In one of our previous articles we have addressed the issue of market research before taking your business to Japan. In this article, we would like to continue that topic by focusing more on the hidden opportunities that can be discovered through the careful study of not only economic but also social processes in Japan. Let us present you with some startups ideas that solve problems you possibly even did not know exist in Japan.
Profiting From Your Old Study Notes
We do not want to generalize, but chances are high that your old school notes were not living for a long time. Most of them probably went straight to the trash bin after the exams, graduation or enrollment into the college or university. Putting emotional attachment aside, it is hard to image what to do with those notes later in life. Especially now, when all sorts of study materials can be found online.
However, in Japan these notes are of great value. Why would somebody else want your notes? Because Japanese educational system is highly-standardized, and right this moment somebody else might be straggling with the exact same problem in the exact same book as you once did. They would appreciate seeing somebody else’s comments or study tips.
Acknowledging this problem Arcterus has developed Clear, an application that allows student to share their notes with other users. As the CEO of Arcterus Goichiro Arai comments in his interview to Tim Romero: “that’s something that might be a little different from the case in the States […], the learning and the studying of standardized across the country and that makes it easier and more sense for the users to publish their notebook.”
Users can upload scans or photos of their school notes, add highlights or comments and share with other users who are using the same textbook or studying the same subject. Some users and their notes turned out to be so popular that Clear suggested charging other users for access to these notes. The idea proved to be working well and users are ready to invest into good study materials.
The note-sharing application spreads across Asian countries fast, and currently Clear is present in Japan, Thailand, Taiwan and China. With the acquisition of JPY 100 million funding from Shinsei Bank and Shinsei Corporate Investment Limited in December 2018, the company plans to expand to Vietnam, Indonesia and Philippines.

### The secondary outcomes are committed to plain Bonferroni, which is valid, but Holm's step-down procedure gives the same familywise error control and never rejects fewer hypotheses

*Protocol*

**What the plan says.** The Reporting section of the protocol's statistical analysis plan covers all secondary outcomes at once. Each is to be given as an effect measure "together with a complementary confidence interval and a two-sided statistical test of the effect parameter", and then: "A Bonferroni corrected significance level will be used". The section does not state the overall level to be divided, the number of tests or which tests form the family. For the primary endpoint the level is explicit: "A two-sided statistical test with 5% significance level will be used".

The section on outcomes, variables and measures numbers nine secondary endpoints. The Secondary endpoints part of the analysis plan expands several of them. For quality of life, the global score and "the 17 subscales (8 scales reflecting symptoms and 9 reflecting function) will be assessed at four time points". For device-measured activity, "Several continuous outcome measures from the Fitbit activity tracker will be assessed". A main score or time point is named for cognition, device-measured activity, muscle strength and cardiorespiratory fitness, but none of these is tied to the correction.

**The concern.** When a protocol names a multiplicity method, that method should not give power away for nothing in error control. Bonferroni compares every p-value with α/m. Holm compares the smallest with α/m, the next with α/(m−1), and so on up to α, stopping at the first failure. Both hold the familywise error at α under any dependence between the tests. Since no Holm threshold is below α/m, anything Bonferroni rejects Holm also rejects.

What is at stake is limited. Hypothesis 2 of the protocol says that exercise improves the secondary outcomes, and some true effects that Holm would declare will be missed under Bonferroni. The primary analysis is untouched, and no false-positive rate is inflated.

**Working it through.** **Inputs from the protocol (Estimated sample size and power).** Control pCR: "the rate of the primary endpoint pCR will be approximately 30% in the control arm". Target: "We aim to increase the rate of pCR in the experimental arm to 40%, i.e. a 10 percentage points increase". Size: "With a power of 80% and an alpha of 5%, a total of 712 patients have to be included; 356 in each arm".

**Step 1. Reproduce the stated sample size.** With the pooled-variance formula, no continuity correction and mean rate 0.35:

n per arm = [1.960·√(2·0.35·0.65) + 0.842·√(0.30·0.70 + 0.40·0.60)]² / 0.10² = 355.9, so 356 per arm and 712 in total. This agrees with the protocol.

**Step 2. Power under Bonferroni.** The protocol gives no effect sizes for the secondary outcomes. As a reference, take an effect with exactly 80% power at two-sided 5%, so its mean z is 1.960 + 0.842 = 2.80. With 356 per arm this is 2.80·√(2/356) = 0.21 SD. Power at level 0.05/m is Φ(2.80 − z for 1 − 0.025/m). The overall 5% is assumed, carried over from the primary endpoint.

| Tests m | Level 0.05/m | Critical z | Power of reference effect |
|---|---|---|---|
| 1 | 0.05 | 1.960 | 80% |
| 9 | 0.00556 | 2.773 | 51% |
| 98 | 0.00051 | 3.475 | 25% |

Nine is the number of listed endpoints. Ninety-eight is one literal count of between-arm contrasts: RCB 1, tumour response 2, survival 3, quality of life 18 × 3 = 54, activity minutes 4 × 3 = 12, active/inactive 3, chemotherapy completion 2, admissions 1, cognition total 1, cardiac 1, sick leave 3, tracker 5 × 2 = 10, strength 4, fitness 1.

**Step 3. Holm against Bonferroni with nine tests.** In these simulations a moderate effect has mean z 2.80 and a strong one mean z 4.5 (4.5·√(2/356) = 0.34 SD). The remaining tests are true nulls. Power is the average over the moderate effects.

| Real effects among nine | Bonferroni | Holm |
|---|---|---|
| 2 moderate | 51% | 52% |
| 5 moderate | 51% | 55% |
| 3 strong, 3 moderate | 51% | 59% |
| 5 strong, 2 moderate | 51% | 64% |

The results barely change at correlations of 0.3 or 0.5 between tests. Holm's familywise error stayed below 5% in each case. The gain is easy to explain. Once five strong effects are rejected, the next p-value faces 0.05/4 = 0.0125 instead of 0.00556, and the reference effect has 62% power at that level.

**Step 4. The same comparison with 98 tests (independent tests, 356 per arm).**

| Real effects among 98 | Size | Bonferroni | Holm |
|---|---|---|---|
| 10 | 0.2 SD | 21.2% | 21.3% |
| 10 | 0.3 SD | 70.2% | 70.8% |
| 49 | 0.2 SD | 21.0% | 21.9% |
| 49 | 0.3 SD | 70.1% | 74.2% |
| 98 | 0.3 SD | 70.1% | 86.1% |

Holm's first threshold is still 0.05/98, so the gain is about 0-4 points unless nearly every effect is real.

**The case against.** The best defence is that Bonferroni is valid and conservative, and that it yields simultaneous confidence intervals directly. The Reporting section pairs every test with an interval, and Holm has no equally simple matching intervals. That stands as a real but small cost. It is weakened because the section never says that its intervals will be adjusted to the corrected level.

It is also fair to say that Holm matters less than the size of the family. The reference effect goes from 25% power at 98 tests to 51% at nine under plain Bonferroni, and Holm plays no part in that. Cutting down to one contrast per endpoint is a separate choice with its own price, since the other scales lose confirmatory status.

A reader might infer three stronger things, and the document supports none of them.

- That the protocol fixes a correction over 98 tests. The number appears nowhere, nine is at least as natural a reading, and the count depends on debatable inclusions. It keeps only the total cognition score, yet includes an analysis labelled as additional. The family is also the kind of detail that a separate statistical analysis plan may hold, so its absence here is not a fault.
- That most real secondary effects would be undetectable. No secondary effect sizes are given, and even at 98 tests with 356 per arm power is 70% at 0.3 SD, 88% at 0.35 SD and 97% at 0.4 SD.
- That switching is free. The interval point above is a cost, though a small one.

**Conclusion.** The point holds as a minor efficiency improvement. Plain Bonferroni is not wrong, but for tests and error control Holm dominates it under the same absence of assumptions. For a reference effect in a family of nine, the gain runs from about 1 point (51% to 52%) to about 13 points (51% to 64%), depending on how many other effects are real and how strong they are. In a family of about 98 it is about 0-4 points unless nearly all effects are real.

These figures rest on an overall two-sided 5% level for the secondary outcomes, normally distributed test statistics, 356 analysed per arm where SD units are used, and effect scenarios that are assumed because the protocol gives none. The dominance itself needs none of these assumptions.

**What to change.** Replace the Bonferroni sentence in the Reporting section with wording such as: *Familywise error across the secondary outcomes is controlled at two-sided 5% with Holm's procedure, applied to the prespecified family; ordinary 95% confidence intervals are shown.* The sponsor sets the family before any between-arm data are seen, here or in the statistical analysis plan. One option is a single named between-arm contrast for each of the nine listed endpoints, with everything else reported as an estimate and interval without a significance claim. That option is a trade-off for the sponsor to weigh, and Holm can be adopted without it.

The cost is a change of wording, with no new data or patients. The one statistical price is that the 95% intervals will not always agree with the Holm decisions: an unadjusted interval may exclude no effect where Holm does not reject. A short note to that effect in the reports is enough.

Surprisingly profitable businesses in Japan are school notes sharing, toilet rentals, and outsourcing the apologies.
Profiting From Your Restroom
To put it short, you get JPY 400 every time you let a stranger use the restroom in your residence. Why would somebody want to go to your place to handle their business? Because there is not enough public restrooms in Japan. One may argue that it is easy to use one at the train station. However, remember that a lot of those are closed soon after midnight and there is nowhere to go but to somebody’s nearby apartment.
Every Second is like Couch Surfing or Airbnb in a way. Some people register their restrooms, others request to use them. Every time you let someone use your facilities, you will be paid via a mobile transaction within the application. And if it does not look like a great idea, we are happy to know that our readers are lucky enough not to be caught in a situation where every second counts.
Profiting From People’s Social Skills
People rental-services are not big news anymore. You can find a lot of lists of already existing options to socialize or, as sad as it sounds, imitate socialization. You can hire a friend, a family member, a foreigner, a listener, a spouse, a person to cuddle with, and many more. However, there is also an opposite trend going on.
People want to bypass some of the least pleasant social interactions, like quitting your job and having to announce it to your boss or apologizing to someone. In Japan, it is harder than one may think. It is almost a ritual. Quite often it is not private. If you have ever seen a public apology (shazaikai) done by politicians or celebrities on TV, you are probably familiar with that very uncomfortable feeling you can get by just watching it.
It is not a surprise that many people want to escape the ritual and the feeling of guilt by all means. They are even willing to pay another person who is ready to apologize on their behalf. Where there is a demand, there is a supply. Shazaiya Aiga Pro can apologize on your behalf face-to-face, via email or phone. It will cost you a set sum of JPY 25,000 for the prior and JPY 10,000 for two later options. But some agencies like Nihon Shazai Daikokao are also charging hourly (yes, the ritual can last). So there is are several options to meet your needs and budget.
It is hard to say if this type of service could ever be in demand outside Japan. Would you use this option if you knew it is available? Would you think of trying to outsource social interaction of this type? These questions are quite controversial. However, if you are looking for a niche in the Japanese market of services, human interaction is only one of many unexpected places to look into.